The Econ 101 demand-and-supply story serves to illustrate a simple point: Markets tend to move/adjust towards equilibrium. However, such adjustment is neither instantaneous nor perfect; rather, it takes time.
For simplicity, let's first imagine we have perishable goods that must be consumed by the end of each day. On Day 1, producers set the price too high at $P_2$ and there is excess supply AL. And so at the end of Day 1, producers end up with AL units of unsold (and wasted) goods.
On Day 2 then, producers will probably wisen up a little. They'll probably produce a little less and reduce the price by a little, so that excess supply is reduced by at least a little.
If on Day 2 there is still excess supply, then on Day 3 we'll see still further reductions in quantity produced and prices, and hence a still further reduction in excess supply.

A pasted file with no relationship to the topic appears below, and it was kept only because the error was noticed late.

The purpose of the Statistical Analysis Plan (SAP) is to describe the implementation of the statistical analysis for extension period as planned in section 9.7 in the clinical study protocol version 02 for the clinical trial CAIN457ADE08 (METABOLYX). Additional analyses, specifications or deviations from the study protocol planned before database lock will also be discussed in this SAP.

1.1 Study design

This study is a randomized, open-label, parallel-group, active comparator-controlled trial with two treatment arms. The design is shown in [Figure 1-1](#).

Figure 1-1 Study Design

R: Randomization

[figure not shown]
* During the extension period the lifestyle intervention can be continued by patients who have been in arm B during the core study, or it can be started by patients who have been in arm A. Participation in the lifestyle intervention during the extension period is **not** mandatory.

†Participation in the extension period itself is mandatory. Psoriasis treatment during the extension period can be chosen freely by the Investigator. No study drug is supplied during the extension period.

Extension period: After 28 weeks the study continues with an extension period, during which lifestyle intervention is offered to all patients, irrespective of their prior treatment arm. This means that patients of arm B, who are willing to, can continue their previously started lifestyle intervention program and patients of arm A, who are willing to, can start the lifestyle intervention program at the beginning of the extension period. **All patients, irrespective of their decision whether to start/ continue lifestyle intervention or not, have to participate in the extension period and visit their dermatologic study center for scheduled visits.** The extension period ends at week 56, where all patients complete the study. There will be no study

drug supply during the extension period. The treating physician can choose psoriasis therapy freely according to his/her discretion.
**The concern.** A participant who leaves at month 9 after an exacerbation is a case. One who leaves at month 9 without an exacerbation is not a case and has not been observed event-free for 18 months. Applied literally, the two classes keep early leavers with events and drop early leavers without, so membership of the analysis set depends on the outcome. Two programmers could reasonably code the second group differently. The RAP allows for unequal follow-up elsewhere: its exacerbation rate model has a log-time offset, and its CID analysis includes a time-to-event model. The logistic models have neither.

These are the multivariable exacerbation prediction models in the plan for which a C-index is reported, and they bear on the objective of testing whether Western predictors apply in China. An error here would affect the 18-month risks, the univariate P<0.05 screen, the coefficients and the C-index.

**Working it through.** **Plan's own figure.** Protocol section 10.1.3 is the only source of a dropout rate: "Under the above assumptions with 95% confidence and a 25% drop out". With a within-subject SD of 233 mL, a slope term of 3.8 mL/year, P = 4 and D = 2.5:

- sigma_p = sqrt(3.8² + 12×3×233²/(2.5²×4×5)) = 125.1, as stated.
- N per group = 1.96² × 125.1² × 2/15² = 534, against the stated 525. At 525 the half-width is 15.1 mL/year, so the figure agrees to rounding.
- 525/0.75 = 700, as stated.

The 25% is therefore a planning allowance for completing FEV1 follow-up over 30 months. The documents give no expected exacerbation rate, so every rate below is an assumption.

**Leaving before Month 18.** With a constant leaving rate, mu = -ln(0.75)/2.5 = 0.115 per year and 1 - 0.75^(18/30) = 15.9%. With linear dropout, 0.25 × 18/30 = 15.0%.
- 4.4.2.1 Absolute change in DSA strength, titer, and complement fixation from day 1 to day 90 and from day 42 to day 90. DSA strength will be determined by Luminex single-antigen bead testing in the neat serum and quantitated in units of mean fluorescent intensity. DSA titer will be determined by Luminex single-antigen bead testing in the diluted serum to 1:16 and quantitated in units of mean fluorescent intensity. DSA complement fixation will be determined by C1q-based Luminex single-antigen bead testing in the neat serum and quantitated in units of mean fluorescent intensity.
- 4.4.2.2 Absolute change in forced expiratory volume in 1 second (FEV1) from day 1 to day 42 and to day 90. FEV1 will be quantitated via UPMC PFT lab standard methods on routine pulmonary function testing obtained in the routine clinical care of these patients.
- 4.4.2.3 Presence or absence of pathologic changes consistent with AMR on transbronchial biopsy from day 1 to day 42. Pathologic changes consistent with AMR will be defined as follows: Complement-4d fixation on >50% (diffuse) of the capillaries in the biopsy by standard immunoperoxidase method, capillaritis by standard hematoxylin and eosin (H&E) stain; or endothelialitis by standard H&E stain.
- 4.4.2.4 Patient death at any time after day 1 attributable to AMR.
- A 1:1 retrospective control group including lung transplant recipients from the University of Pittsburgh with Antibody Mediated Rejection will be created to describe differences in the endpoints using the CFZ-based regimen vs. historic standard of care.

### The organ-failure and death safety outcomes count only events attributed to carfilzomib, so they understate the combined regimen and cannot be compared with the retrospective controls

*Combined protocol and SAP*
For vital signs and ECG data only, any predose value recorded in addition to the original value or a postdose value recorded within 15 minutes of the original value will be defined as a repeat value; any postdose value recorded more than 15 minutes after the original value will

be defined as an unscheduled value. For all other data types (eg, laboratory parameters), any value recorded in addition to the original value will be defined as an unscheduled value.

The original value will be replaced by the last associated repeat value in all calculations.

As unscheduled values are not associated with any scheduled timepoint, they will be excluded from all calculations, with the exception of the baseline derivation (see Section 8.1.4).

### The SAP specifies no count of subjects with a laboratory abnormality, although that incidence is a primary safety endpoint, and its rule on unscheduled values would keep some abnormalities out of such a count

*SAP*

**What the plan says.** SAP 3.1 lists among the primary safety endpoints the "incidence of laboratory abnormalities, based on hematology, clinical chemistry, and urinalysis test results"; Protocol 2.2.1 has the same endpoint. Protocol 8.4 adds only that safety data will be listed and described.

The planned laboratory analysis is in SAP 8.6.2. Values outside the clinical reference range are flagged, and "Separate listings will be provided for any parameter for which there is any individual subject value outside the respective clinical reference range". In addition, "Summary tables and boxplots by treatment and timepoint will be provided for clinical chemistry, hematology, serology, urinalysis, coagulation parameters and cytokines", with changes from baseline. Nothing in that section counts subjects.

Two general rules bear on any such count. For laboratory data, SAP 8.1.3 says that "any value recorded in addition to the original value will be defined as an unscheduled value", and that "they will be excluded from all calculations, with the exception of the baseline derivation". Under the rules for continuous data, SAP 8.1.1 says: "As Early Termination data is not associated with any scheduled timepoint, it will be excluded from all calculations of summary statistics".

This common-sense story tells us that over time, the market will tend to move towards equilibrium. However, this adjustment process is neither instantaneous nor perfect. It happens gradually, over time.
In the case of non-perishable goods, the adjustment process will likely even be slower, because, as you rightly point out, there is now the possibility that producers can store their inventories and sell today's unsold goods tomorrow. The $Q_2 - Q_1$ goods can indeed be stored and we can try to sell them tomorrow.
However, it is not free to store inventories. If every day producers produce $Q_2 = 1,000$ units but consumers buy only $Q_1 = 600$, then each day we'll add another $Q_2 - Q_1 = 400$ units to our inventories. Our inventories will keep piling up.
And so over time, even with the possibility of storing inventories, producers will recognize there is persistent excess supply, wisen up, and gradually reduce the quantity they produce and also their prices. Excess supply will thereby gradually be reduced.
The story is the same whether goods are perishable or non-perishable. The only difference here is that we'd expect a market for perishable goods to adjust more rapidly towards equilibrium.